In a recent Network Autism blog post, Sue Fletcher-Watson recently advocated for the use of technology to teach specific skills needed for individuals with ASD to function in a predominantly neurotypical world.
Fletcher-Watson’s basis for this argument was the commonly held, yet often accurate stereotype that people with ASD are normally “whizzes with computers”, paired with examples of individuals with autism displaying a strong preference for using technology that can be seen in the extant literature (Bernard-Opitz et al., 2001; Buggey, 2005; Charlop-Christy and Danesvar, 2003; Schriebman et al., 2000). Based on the aforementioned, in addition to using technology to teach various skills to learners with ASD, we may also want to consider an increased focus on teaching computing to individuals with ASD.
To that end, consider this upcoming workshop: Interaction Design and Children 2015 Workshop – Every Child a Coder? Research Challenges for a 5-18 Programming Curriculum Call for Participation (There is not much time to submit [deadline: March 30th, 2015]; however, there is plenty of time to register for the conference):The current drive in many countries to teach computing to all from an early age has potential to empower and support children in creative and problem-solving tasks.
However, there are a number of challenges in ensuring that computing curricula, tools and environments embody appropriate progression and engender motivation for the topic across the school years. This workshop will consider the key research challenges in learning coding throughout childhood.
We seek position papers from designers of programming environments for children, developmental psychologists, educational researchers and practitioners, and others with interests in this area, which address key questions such as:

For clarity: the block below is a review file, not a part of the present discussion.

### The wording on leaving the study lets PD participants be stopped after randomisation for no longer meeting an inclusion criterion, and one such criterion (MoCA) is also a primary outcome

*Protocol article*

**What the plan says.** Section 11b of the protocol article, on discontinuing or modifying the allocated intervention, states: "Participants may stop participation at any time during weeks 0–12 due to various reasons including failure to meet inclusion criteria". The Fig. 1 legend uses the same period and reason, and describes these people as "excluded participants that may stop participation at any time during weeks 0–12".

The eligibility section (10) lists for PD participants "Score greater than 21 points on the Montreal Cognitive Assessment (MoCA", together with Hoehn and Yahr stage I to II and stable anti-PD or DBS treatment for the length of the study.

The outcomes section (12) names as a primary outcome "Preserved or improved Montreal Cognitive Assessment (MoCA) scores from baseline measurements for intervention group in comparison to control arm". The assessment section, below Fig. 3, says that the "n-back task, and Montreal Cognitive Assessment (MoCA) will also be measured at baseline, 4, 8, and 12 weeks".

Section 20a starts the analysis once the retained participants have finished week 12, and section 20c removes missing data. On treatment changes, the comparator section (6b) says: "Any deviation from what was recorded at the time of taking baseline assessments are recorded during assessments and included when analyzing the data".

Position papers and discussion
Hands on overview of current tools (during breaks)
Road map activity: participants work in groups to draw a road map of the developmental stages in computational thinking, based on developmental theory from psychology, mathematics education and empirical work in computer science education.
Whole group plenary: discussion and identification of gaps in knowledge and research in the field.
Expected outcomes: After the workshop, the organizers will work with participants to develop the road map, and key areas for further research, into a paper for the International Journal of Child Computer Interaction.
Submission deadline: March 30th 2015
Notification of Acceptance: April 13th 2015
Workshop: June 21st 2015
Location: The workshop will take place at the IDC’15 conference at Tufts University, Boston, MA Website: The workshop website is at http://everychildacoder.org.uk/
with thanks to Sue Fletcher-Watson